Kyzer and Baker’s daughter, Ashby, was living with a foster family at the time, although living with a foster family is not typical for Chinese orphans. Kyzer said Ashby, whose Chinese name was Qi Chun Qi, was staying with an elderly couple that regularly cared for foster children from a local orphanage, Qi Chun. Orphanages often include their own name in the monikers they give youngsters who stay there.

“I have no evidence that she wasn’t well cared for,” Kyzer said of Ashby. “There are some challenges mostly in terms of medical care for the orphanages, but that’s attributed to the developing world conditions.”

One bonus to Ashby’s stay with a foster family is that Kyzer and Baker regularly exchange letters with the couple. Kyzer said a Chinese man in the valley, Xiang Dong Shi, who taught Chinese at Colorado Mountain College, translates the letters.

Although Kyzer and Baker traded their daughter’s Chinese name for a family name, they gave Ashby the middle name Mei-ling, which means “beautiful, bright and smart.” Once Ashby had been selected for them, they sent a gift box to her foster parents: a photo album with pictures, so Ashby could see her new parents, a blanket, a stuffed animal and disposable cameras.

“We also asked her foster family to take pictures of her, themselves, their home and the places she likes to visit,” Kyzer said.

Janelle and Boone Caudill embarked on the adoption process around the same time as Kyzer and Baker – although the Caudill family already had three biological sons.

“In the backs of our minds we always wanted a daughter,” Janelle Caudill said. “China is the only country that has more girls than boys in their orphanages, and we looked into it for five years. Our sons were all for it.”

Caudill said her family waited a year before they all made a trip to China to meet their new daughter and baby sister. They named her Elizabeth but kept the middle name Xue, part of her original Chinese name. Xue means “snow” in Chinese and indicates a girl that is lovely and well tempered.

“The waiting for our daughter was like a really long pregnancy without all the pain,” Caudill said. “A social worker interviewed all of our children to make sure this was the right thing for our family.”

The Caudill boys are now 15 (Luke), 13 (Jason) and 9 (Jamie), and Janelle laughs about suddenly having a child in the family who is still in diapers. But she says Elizabeth’s energy fits right in with their three sons.

“We’re a multicultural family now,” Caudill said. “She brings so much joy to our family. She’s the most delightful, happy girl I’ve ever seen.”

Building a multicultural legacy

The families with relatively young daughters from China say they’re ready to be straightforward with the girls about how they became part of their respective families.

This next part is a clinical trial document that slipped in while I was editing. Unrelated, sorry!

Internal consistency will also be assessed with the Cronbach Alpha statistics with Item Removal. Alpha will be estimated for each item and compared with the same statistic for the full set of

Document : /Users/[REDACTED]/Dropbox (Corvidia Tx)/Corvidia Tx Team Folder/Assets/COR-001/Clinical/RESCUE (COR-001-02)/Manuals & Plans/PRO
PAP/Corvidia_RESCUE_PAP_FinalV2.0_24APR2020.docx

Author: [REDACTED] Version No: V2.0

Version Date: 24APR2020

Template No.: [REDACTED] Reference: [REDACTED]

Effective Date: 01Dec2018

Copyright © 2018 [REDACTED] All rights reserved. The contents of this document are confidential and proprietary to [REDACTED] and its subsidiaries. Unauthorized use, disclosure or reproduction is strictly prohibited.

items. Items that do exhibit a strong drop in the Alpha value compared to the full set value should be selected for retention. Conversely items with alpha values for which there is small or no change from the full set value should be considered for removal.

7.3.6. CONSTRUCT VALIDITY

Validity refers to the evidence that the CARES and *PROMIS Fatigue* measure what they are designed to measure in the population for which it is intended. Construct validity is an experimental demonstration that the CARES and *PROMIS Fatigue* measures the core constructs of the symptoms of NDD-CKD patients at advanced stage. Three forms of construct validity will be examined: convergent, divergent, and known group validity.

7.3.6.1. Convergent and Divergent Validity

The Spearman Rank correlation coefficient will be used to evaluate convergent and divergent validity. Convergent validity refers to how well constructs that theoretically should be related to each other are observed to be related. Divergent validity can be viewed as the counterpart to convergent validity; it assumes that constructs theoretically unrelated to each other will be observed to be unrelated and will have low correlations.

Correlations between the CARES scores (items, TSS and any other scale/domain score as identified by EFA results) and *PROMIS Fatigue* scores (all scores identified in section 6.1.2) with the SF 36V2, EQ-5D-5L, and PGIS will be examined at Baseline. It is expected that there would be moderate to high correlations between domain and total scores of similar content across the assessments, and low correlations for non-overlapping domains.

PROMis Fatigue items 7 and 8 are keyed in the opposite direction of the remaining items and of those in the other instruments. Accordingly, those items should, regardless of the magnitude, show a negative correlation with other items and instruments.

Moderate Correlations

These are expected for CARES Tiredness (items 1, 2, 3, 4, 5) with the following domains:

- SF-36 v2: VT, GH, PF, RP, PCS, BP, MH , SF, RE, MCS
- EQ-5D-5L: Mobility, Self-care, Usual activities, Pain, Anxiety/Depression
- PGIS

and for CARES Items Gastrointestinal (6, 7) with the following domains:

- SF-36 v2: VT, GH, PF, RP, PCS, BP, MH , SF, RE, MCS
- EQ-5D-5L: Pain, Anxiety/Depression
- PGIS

“As soon as she’s old enough to understand she was adopted, we’re going to be very open with her,” Caudill said. Elizabeth was found as an infant near a gate in the city of Shao Yang, and Caudill said she considers that a sign that one of her parents cared enough about her to put her someplace where she’d be easily noticed.

“I feel like she was loved in China, but her parents didn’t have a choice about whether or not to keep her, because maybe they couldn’t afford a second child,” Caudill said. “But she has a place in our family now, and I want her to know that she’s very loved.”

Kyzer said she realizes that the Roaring Fork Valley can be a culturally isolated place for her daughter, but she feels the network of families with Chinese daughters creates a sense of support. Elizabeth Caudill and Ashby are “best friends,” said their parents. And the families gather to celebrate events like the Chinese New Year and Harvest Moon Festival.

Kyzer also keeps Ashby in touch with her roots through Chinese language tapes, videos and books, which she says her daughter loves. “She has gravitated to that on her own, and I hope she will continue to have a strong interest in China,” Kyzer said.

As for Hannah, Caroline Hicks says her daughter relishes her uniqueness and is proud of the heritage that differentiates her from her classmates. “I think she’s looked at as special, and kids think she’s really cool because when they celebrated Chinese New Year at school she could speak and write Chinese for them,” Hicks said. “They look up to her.”

While none of the families in the Roaring Fork Valley was able to choose a specific child, Kyzer believes an ancient Chinese saying explains how each family ends up with a daughter they were meant to have: “An invisible red thread connects those who are destined to meet, regardless of time, place or circumstance. The thread may stretch or tangle but will never break.”